A whimsical idea to prevent franchises from becoming stale
September 1, 2011, Author: Andy Corrigan
In an age of greed, it’s become all too familiar to witness publishers over-saturate the market with repetition, and grind their own beloved franchises into the ground in the pursuit of a higher profit margin. More publishers seem to be putting the mighty dollar over critical acclaim, and why not? Gaming is big business; everyone needs to get paid…
The lack of innovation and progression that the industry has seen over recent years is a constant complaint by many, though, with an over-reliance on samey sequels to keep the money rolling in. In some cases it can be profitable, but sometimes it hurts the entire industry, as we’ve seen in the instances where over-saturation has not only killed a company’s own franchise, but killed all interest in an entire genre. It’s just human nature: the more we see the same things repeated, the lesser the impact it can have on us in the future.
It’s a tough situation. We all want new games and to be able to play them in new and exciting ways, but at the same time we also like those constants, the franchises carrying on the stories we love and continuing the gameplay styles that we enjoy. We’re a fickle bunch like this, aren’t we?
I know; at this point you’re all thinking ‘not another anti-Activision piece’, but please stick with me; this is not that type of article. Instead, I ask ‘how do we prevent those games we love becoming stale?’ and look to the most fanciful and unlikely answer.
My idea then: you’ll want to know it, won’t you? Okay, well here it is…
Imagine a future where big franchises are shared and rotated around developers. A future where we get that particular developer’s interpretation on the classic franchise that they’re entrusted with paying homage to…
Imagine Nintendo licensing Epic for their own, darkly unique take on The Legend of Zelda. Imagine Square Enix taking on the Halo franchise to give us their vision of the Master Chief. How about Nintendo reinventing Portal, or Valve having a go at a bleak future for Sonic? I’d dread to think what the horrors of a Suda 51 rendition of Super Mario Bros. would bring to the industry given the source material, but it sounds interesting, doesn’t it?!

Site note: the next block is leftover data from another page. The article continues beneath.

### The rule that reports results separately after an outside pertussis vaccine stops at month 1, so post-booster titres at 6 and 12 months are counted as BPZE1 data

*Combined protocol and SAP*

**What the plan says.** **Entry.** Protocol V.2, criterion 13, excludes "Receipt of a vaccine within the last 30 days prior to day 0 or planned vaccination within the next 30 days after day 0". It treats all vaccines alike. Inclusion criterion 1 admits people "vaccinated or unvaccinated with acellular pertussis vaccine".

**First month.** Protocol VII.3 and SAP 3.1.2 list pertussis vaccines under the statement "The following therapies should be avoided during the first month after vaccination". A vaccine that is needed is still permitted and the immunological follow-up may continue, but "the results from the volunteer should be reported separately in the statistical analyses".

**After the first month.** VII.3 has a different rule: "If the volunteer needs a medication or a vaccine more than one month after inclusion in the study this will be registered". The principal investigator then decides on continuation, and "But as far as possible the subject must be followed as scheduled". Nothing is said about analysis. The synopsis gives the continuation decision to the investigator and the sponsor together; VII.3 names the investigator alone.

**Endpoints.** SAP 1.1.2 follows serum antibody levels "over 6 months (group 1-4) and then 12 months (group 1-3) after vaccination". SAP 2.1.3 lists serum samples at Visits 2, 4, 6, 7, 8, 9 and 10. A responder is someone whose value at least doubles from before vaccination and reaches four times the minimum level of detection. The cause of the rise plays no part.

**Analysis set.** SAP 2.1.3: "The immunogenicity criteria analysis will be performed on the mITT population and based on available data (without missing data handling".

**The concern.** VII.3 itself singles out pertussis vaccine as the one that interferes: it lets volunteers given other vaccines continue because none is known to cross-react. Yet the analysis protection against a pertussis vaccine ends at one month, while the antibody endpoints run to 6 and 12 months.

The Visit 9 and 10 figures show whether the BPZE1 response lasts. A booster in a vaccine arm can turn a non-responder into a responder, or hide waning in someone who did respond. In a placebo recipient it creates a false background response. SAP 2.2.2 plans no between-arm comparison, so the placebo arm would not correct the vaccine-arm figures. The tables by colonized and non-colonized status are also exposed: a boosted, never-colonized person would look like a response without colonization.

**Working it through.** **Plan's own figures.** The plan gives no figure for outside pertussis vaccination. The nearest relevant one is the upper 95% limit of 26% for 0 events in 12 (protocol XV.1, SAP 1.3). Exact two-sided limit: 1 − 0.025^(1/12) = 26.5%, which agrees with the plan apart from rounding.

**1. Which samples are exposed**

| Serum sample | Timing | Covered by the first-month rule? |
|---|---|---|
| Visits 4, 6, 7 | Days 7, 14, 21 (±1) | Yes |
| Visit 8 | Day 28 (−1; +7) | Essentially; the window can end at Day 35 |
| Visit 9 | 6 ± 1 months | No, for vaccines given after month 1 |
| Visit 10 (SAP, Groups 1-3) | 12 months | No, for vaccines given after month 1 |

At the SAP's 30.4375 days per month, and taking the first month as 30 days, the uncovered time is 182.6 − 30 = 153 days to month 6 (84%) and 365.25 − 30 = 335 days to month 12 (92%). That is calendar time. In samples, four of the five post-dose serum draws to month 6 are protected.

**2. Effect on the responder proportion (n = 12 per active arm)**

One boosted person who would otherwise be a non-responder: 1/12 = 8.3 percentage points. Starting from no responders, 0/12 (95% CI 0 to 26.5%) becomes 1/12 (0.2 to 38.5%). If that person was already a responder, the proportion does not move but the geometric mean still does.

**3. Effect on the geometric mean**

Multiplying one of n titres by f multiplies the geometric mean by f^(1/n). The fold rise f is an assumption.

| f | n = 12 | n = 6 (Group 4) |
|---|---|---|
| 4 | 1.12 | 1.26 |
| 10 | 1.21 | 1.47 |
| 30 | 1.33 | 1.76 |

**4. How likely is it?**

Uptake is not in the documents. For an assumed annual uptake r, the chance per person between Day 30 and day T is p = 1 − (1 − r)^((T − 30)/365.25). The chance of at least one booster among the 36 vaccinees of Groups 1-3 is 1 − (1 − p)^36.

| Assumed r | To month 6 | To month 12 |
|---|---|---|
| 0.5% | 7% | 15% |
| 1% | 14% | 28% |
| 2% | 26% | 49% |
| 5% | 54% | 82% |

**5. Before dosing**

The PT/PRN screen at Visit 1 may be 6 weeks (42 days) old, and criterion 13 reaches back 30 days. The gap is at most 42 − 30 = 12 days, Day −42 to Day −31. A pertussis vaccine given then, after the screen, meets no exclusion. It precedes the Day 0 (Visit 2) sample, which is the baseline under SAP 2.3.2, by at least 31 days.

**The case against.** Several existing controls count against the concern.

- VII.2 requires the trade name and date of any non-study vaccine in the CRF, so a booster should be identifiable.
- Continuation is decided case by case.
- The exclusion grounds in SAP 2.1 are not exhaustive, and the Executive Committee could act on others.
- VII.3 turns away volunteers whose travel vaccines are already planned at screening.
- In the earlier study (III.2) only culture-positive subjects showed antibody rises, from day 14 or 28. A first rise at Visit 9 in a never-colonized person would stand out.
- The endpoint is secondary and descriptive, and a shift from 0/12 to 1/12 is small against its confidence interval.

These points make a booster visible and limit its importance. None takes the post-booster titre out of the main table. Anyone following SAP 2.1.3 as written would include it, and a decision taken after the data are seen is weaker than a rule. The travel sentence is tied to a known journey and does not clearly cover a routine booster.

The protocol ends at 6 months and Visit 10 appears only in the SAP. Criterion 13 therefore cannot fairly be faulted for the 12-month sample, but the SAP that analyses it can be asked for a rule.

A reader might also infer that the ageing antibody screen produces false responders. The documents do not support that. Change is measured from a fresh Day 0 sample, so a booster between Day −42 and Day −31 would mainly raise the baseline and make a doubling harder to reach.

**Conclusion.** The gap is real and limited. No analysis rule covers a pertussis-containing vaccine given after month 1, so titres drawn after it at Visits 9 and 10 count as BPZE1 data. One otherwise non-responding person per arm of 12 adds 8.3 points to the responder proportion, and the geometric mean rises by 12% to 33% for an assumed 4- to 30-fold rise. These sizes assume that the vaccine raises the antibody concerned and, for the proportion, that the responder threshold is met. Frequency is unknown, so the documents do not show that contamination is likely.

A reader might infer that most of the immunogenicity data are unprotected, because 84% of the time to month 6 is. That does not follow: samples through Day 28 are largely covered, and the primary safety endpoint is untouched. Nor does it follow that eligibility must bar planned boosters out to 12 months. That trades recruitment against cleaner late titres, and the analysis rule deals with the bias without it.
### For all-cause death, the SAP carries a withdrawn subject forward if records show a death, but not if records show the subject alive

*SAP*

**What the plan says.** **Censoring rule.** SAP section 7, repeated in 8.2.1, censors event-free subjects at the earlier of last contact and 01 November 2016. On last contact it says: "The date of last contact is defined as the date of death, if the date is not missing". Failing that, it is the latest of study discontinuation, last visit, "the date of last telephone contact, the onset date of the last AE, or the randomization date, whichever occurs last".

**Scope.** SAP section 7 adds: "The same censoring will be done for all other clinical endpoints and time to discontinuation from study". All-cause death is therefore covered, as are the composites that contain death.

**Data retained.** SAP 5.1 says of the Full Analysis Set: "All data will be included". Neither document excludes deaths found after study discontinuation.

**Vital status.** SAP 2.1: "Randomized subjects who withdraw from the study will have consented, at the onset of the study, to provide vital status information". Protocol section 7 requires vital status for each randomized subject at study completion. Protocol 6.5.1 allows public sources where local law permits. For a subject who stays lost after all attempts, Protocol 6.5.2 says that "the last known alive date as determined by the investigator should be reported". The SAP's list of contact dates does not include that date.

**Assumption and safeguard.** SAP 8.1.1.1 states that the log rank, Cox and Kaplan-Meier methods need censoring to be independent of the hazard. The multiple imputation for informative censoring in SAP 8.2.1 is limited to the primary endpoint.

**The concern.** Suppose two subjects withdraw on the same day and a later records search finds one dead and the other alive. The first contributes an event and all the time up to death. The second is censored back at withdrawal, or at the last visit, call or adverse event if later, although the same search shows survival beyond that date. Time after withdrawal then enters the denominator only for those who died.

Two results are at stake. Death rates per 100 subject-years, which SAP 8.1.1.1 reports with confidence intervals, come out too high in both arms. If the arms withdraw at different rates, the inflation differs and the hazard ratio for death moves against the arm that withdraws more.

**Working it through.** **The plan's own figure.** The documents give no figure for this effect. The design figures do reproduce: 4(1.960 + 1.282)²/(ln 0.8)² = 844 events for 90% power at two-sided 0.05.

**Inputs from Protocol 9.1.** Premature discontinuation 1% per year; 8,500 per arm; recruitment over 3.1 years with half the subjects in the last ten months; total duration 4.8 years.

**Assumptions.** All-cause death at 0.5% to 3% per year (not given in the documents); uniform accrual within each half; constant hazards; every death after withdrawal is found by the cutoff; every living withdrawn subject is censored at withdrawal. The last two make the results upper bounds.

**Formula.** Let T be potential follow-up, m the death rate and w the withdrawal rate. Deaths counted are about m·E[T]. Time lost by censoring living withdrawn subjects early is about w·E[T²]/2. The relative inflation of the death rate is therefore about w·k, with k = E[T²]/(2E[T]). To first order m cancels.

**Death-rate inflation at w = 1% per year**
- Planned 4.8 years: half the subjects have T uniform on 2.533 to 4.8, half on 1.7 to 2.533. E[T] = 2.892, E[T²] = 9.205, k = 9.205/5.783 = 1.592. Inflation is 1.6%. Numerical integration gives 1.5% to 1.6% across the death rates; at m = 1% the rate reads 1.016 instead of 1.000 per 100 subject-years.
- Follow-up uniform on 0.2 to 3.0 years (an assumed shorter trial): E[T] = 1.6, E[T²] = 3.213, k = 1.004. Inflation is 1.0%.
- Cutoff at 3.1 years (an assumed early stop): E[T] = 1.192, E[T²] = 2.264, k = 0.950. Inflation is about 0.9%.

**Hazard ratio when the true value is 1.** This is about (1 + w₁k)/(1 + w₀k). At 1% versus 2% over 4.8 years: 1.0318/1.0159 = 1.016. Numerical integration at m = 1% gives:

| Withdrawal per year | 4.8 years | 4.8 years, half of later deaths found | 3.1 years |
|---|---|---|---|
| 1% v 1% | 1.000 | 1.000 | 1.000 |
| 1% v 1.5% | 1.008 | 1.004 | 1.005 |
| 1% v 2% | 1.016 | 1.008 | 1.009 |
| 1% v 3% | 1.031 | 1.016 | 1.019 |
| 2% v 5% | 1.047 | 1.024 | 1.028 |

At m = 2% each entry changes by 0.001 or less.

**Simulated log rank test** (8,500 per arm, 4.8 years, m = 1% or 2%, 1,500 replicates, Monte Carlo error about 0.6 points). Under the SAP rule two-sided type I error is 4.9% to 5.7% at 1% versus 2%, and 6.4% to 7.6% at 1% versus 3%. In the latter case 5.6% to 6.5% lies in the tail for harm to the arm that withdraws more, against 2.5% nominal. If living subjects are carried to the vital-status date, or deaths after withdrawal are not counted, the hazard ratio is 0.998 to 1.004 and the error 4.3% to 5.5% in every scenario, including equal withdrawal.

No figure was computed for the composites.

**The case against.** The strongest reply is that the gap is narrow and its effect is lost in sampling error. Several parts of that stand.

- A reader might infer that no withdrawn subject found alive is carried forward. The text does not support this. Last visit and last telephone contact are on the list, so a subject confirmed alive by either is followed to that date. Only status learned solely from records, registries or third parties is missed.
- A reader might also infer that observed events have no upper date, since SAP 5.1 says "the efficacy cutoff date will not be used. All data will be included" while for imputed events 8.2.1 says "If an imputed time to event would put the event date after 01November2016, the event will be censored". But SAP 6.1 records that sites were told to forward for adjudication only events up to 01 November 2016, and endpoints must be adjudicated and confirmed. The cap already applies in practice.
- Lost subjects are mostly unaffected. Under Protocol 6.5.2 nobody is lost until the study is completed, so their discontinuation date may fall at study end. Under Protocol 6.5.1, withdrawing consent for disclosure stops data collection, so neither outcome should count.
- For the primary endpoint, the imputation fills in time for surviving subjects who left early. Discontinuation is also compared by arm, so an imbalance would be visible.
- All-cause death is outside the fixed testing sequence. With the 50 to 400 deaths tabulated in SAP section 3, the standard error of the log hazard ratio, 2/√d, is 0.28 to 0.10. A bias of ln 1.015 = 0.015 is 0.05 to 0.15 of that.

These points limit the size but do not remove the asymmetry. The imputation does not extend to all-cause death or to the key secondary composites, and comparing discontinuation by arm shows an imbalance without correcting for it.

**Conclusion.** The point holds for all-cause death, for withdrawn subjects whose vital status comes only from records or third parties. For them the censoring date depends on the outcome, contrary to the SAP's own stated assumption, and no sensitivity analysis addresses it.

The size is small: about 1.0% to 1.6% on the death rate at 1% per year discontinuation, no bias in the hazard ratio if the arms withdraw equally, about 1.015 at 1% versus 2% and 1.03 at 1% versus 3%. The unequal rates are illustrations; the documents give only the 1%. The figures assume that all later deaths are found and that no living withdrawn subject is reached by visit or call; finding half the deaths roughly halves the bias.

Imagine how different they’d all be again if you shuffled those developers and titles around. Why, you ask? Why not, I reply.
It may sound ridiculous on paper. Hell, it does to me reading that back, and yes, the fanciful examples I invented in a matter of seconds would probably not only be ill-advised, but also impossible, unless we stumble upon some sort of development Utopia. You get the basic principle, though: why can’t the base themes from games be open to interpretation?
It’s something that happens all the time in other mediums. For example, Stanley Kubrick’s telling of A Clockwork Orange is vastly different to the way many interpreted from the book. Look at the differences between directorial visions of the book True Grit, with the John Wayne original barely resembling the Coen Brother’s bleak re-imagining.
Movie franchises get rebooted all the time, with different creative visionaries at the helm. Look at Nolan’s Batman films compared to Burton’s. Two very different (but both excellent) directors who looked at one source material, and saw different Gotham Cities and different strengths in that character.
Using that as a decent link into the next medium, different comic book artists draw their characters in their own styles, while the way the characterisation is done differs from writer to writer. Hell, you know how much the music industry likes to regurgitate, admittedly with moderate success. Why couldn’t it work for the games industry? For the most part, we all know the reason; the money men wouldn’t risk it.
Don’t get me wrong; there would have to be caveats. Respect must be paid to the source material. Although the accompanying image makes light of what I’m suggesting, I wouldn’t want to see a classy franchise tastelessly tarnished in the same way that Gearbox are currently doing internally with their own Brothers in Arms series… Yet the possibility of this system would surely beat the scenario where a developer has either run out of ideas, or has overdone their own IP to the point where they have no choice but to kill it.
In some regards, what I’m suggesting already does happen. It’s become very easy to forget about Capcom going to Ninja Theory to shake up the Devil May Cry series, and Capcom themselves were licenced by Nintendo on more than one occasion to produce Zelda games for different iterations of the Gameboy. Capcom (again!) and Namco are both currently working on their own versions of the same game with their Street Fighter & Tekken collaboration, while Konami and Ubisoft have often collaborated in the past as far as respectful nods in each other’s games, usually in the form of subtle Easter eggs or unlockable costumes. Hell, even Bioware were commissioned to add their RPG stamp on to the Sonic universe.
I’d like to see it happen more and taken a step further, though. We have some of the best creative minds working in the games industry; lets see them get ridiculous with those established brands. Let’s see what a different set of creative juices can bring to a franchise that might otherwise become stale.